This exhibition records the functioning and former synagogues and other Jewish architecture found throughout sub-Saharan Africa so as to help establish a greater awareness of groups of Jews who formed communities and, for religious and communal needs, built synagogues and other Jewish architecture.  Even though the original creators and patrons of these buildings were temporal, examples of the built form remains as evidence of the way things once were.  This is particularly the case with many contracted white European and Middle Eastern Jewish communities.

Or, in instances of newly established and awakened black Jewish communities in sub-Saharan Africa – the Igbo, Abayudaya, House of Ghana, Beta Abraham, Lemba, and Cameroon groups – the architecture newly built or in the planning stages is a reflection of a changing demographic.  What is revealed through this website is a Jewish religion that is becoming increasingly more diverse, less Western, and distinctly not as white.

Tikvat Yisrael (New Gardens Synagogue) - Cape Town, South Africa
Lubumbashi Synagogue - Lubumbashi, Democratic Republic of the Congo
Rodis Community Memorial Hall - Harare, Zimbabwe 
Gammans Jewish Cemetery Chapel - Windhoek, Namibia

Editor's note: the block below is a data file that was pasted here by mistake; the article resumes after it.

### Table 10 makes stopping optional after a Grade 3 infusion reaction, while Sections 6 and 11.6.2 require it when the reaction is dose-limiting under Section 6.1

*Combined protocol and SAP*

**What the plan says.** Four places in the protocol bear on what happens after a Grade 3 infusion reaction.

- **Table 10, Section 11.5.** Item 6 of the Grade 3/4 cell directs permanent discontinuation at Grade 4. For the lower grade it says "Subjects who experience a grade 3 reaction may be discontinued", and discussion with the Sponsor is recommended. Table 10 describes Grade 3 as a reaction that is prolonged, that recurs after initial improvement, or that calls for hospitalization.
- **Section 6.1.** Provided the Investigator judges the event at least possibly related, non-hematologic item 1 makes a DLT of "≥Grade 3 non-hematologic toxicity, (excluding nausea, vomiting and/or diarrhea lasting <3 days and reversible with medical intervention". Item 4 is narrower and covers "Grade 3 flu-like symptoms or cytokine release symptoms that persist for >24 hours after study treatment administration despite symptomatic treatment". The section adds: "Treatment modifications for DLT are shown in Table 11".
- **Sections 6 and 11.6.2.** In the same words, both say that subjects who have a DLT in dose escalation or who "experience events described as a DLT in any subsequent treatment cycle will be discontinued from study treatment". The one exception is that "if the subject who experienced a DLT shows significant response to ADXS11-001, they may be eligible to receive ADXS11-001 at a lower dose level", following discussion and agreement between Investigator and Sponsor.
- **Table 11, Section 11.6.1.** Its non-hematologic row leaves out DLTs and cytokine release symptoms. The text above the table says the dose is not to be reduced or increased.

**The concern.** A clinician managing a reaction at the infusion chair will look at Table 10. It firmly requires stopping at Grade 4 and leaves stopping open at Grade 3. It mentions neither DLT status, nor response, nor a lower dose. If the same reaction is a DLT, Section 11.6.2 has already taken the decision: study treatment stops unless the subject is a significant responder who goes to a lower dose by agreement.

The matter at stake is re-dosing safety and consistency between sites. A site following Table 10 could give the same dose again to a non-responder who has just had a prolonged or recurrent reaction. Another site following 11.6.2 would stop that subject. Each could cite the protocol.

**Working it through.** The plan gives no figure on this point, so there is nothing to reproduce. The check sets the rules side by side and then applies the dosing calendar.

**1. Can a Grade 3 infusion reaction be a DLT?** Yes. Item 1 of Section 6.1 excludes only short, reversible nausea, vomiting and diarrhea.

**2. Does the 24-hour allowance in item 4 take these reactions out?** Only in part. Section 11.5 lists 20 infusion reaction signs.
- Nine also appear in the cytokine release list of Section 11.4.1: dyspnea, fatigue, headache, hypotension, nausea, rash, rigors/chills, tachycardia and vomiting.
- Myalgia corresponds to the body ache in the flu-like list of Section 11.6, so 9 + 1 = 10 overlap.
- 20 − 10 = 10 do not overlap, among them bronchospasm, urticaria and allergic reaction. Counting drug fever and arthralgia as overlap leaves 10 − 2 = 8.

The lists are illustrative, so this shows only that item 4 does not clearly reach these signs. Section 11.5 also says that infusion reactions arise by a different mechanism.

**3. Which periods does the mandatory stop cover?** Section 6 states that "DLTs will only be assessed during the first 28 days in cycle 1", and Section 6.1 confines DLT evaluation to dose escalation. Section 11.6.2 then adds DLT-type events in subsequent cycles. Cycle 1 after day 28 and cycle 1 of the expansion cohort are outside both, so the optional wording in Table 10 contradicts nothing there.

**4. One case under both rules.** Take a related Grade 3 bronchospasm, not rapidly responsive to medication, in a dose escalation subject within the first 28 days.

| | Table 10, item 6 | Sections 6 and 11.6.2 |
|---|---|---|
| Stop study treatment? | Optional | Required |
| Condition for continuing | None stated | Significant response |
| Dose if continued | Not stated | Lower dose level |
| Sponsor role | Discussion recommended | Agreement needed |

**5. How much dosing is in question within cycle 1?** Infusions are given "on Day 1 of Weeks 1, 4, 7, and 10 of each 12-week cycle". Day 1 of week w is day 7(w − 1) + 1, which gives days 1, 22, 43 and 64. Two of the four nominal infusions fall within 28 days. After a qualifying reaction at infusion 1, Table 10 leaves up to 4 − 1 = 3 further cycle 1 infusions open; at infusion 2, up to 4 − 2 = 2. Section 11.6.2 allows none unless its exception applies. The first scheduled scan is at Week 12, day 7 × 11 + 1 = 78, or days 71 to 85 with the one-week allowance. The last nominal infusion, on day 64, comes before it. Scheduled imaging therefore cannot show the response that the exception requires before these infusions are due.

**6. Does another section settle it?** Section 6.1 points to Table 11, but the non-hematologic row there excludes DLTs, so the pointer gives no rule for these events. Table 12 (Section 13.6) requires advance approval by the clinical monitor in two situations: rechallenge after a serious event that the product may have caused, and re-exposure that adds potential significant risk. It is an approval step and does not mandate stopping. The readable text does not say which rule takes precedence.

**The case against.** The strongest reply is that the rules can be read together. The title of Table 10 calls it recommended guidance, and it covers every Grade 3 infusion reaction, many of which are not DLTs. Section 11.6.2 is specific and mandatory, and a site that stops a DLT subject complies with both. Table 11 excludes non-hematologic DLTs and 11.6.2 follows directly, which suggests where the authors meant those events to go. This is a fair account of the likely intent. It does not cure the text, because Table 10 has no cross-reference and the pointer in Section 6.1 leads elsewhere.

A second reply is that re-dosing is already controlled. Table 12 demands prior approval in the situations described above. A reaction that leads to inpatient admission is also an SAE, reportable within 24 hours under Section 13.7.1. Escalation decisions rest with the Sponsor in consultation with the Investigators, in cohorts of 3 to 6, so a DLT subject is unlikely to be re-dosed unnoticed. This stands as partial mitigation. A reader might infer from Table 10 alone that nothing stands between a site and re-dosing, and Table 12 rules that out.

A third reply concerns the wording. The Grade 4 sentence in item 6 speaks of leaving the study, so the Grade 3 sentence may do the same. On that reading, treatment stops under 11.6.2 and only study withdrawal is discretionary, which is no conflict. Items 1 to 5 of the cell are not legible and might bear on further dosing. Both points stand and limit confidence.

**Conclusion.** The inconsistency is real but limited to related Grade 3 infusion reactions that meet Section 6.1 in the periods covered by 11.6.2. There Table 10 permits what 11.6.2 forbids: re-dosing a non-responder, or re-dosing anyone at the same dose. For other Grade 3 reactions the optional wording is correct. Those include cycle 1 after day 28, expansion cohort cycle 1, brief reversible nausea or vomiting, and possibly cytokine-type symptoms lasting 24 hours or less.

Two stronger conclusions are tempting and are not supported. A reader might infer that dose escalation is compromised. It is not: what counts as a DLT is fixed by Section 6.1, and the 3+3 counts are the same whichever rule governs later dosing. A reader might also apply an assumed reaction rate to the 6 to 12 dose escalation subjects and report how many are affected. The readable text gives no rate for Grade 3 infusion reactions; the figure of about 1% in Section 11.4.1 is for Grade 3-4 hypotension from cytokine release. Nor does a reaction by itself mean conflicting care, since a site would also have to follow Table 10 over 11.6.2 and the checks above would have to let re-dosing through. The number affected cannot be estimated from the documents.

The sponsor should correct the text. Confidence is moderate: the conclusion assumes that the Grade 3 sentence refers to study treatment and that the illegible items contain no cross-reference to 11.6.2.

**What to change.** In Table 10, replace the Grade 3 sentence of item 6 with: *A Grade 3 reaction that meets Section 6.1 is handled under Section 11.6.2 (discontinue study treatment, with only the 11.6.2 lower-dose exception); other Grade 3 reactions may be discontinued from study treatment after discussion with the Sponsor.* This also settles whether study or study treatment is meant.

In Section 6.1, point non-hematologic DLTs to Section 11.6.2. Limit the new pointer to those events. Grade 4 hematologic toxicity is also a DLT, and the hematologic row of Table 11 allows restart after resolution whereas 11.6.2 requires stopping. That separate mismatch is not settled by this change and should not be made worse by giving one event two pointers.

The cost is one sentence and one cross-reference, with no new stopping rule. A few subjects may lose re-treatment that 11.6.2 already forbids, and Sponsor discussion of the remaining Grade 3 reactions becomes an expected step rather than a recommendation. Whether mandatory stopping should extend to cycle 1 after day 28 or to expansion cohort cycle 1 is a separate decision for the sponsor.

Harare Hebrew Congregation - Harare, Zimbabwe
Progressive Jewish Congregation - Bulawayo, Zimbabwe
Keetmanshoop Synagogue - Keetmanshoop, Namibia
Livingstone Social Hall - Livingstone, Zambia
Kitwe Synagogue - Kitwe, Zambia
Kitwe Synagogue - Kitwe, Zambia
Honen Dalim Congregation - Maputo, Mozambique
Nakuru Synagogue - Nakuru, Kenya
Livingstone Synagogue - Livingstone, Zambia
Livingstone Synagogue - Livingstone, Zambia
Bulawayo Hebrew Congregation - Bulawayo, Zimbabwe
Ohel Shem/Cemetery Chapel - Harare, Zimbabwe
Progressive Jewish Congregation - Bulawayo, Zimbabwe
Cemetery Chapel - Swakopmund, Namibia
Mufulira Hebrew Congregation - Mufulira, Zambia
Mufulira Hebrew Congregation - Mufulira, Zambia
Harare Hebrew Congregration - Harare, Zimbabwe
Old Jewish Cemetery Chapel - Bulawayo, Zimbabwe
Ndola Hebrew Congregation - Ndola, Zambia
Kitwe Hebrew Congregation - Kitwe, Zimbabwe
Old Jewish Cemetery Chapel - Bulawayo, Zimbabwe
Progressive Jewish Congregation - Harare, Zimbabwe
Harare Hebrew Congregation - Harare, Zimbabwe
Gweru Hebrew Congregation - Gweru, Zimbabwe
Guild Hall of the Harare Hebrew Congregation - Harare, Zimbabwe
Kwekwe Hebrew Congregation - Kwekwe, Zimbabwe
Nakuru Hebrew Congregation - Nakuru, Kenya
Succat Rahamin Synagogue - Addis Ababa, Ethiopia
Beta Israel Synagogue - Wolleka, Ethiopia
Vermont Memorial Hall of the Nairobi Hebrew Congregation - Nairobi, Kenya 
Windhoek Hebrew Congregation - Windhoek, Namibia 
Nairobi Hebrew Congregation - Nairobi, Kenya
Beta Israel Synagogue - Ambober, Ethiopia